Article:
The nephew of Dorchester resident Robinson Lalin, who was dragged to his death by an MBTA Red Line train, is searching for answers following the tragic accident, saying he hasn't "heard a word" from the transportation authority.

"That's what eats me the most because it's at their hands, my uncle's blood is on their hands. I haven't heard a word from the MBTA. They have my number, everyone has my number. I've heard from everyone except them," Kelvin Lalin told Jim Braude on Greater Boston.

Robinson Lalin was killed earlier this month when his arm got caught in the door of a Red Line train and he was fatally dragged. Further details of what went wrong haven't been released, and the incident is under investigation.

Kelvin Lalin said he asked the MBTA for video from the Broadway T station where his uncle was killed and has not received a response.

"I want clarity, you know, I want someone to speak to my family and give us something ... have some type of condolence or let us know what happened," Lalin said.

An MBTA spokeswoman told GBH News in a statement, "Implored by the NTSB to not make comments regarding any elements of the ongoing investigation, the MBTA will continue to respect the federal agency's directive."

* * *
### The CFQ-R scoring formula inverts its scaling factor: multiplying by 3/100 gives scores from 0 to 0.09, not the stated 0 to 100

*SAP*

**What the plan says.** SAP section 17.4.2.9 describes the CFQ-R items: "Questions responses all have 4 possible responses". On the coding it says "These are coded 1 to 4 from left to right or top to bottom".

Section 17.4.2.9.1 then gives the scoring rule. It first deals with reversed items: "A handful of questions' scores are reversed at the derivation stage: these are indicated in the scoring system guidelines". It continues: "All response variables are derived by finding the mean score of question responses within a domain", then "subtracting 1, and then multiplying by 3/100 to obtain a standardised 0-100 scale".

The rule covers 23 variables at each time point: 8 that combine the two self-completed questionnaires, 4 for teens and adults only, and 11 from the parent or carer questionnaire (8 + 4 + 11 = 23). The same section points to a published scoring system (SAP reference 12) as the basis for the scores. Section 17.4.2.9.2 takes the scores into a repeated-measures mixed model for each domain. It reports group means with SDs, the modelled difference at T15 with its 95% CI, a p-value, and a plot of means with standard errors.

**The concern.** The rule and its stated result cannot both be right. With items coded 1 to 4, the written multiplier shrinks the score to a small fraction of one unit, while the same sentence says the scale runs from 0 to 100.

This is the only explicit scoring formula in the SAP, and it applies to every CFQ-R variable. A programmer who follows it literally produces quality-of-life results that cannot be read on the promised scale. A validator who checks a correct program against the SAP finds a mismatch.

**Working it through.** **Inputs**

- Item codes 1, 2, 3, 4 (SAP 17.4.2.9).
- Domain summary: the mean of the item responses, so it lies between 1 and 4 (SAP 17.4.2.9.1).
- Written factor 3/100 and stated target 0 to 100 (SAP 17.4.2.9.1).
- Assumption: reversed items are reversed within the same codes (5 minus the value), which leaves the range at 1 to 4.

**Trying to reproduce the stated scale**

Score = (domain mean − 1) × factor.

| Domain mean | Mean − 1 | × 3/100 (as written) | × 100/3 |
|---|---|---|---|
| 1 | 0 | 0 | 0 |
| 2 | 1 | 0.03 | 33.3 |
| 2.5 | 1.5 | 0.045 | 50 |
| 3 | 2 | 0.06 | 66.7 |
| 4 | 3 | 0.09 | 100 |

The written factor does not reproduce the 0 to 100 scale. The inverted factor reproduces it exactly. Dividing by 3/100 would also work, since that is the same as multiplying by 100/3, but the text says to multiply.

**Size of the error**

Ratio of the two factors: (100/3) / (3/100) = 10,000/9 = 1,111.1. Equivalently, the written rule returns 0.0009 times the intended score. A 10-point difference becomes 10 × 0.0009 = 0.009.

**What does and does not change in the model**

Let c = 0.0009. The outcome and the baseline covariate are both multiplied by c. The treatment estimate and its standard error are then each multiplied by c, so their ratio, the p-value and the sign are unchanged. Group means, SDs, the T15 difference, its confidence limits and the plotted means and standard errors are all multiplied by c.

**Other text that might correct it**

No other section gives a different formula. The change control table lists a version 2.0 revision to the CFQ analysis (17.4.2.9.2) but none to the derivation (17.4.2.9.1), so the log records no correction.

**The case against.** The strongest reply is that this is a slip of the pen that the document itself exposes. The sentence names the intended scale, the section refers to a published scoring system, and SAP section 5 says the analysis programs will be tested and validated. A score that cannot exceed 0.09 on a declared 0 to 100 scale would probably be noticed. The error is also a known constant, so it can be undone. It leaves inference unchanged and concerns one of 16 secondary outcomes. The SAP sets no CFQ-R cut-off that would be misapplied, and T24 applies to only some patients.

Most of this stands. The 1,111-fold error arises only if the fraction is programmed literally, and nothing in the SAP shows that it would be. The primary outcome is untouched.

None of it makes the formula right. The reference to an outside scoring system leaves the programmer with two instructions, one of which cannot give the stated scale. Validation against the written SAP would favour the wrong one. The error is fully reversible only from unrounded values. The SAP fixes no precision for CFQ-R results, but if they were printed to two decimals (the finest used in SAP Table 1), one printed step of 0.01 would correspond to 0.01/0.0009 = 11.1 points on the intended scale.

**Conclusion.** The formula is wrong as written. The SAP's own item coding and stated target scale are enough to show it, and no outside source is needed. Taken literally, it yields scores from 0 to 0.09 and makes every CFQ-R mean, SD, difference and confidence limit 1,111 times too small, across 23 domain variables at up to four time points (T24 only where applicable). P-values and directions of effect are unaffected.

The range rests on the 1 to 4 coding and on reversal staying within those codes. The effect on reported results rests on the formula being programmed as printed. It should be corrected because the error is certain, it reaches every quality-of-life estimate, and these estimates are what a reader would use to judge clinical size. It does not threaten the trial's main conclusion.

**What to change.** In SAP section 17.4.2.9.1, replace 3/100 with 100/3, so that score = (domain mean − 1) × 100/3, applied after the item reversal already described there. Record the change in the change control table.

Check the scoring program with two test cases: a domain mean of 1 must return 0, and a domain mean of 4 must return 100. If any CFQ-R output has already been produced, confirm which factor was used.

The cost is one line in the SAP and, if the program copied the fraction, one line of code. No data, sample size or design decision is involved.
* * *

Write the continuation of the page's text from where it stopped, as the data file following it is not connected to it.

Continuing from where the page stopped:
With regard to safety, she said, "The Red Line cars and all of their components, including doors, are safe. Red Line trains make hundreds of daily trips, carrying tens of thousands of riders every day without incident. MBTA vehicle maintenance personnel work around the clock to keep the Red Line fleet operating in a state-of-good-repair while hundreds of new Red Line cars are delivered. Regularly scheduled inspections of subway cars include the testing and maintaining of door components."

Lalin said his uncle was loved by family and friends and was always smiling. The two were close in age, and Lalin said they grew up more as brothers than as nephew and uncle.

"I lost a brother. Especially in this form, this matter, I have no answers. Nothing. I feel like I'm being ignored. I feel like it's been, you know, just put under the bridge, swept under the rug," Lalin said. "You know, we're restless at the moment."

Watch: Family of Dorchester man killed on MBTA seeking answers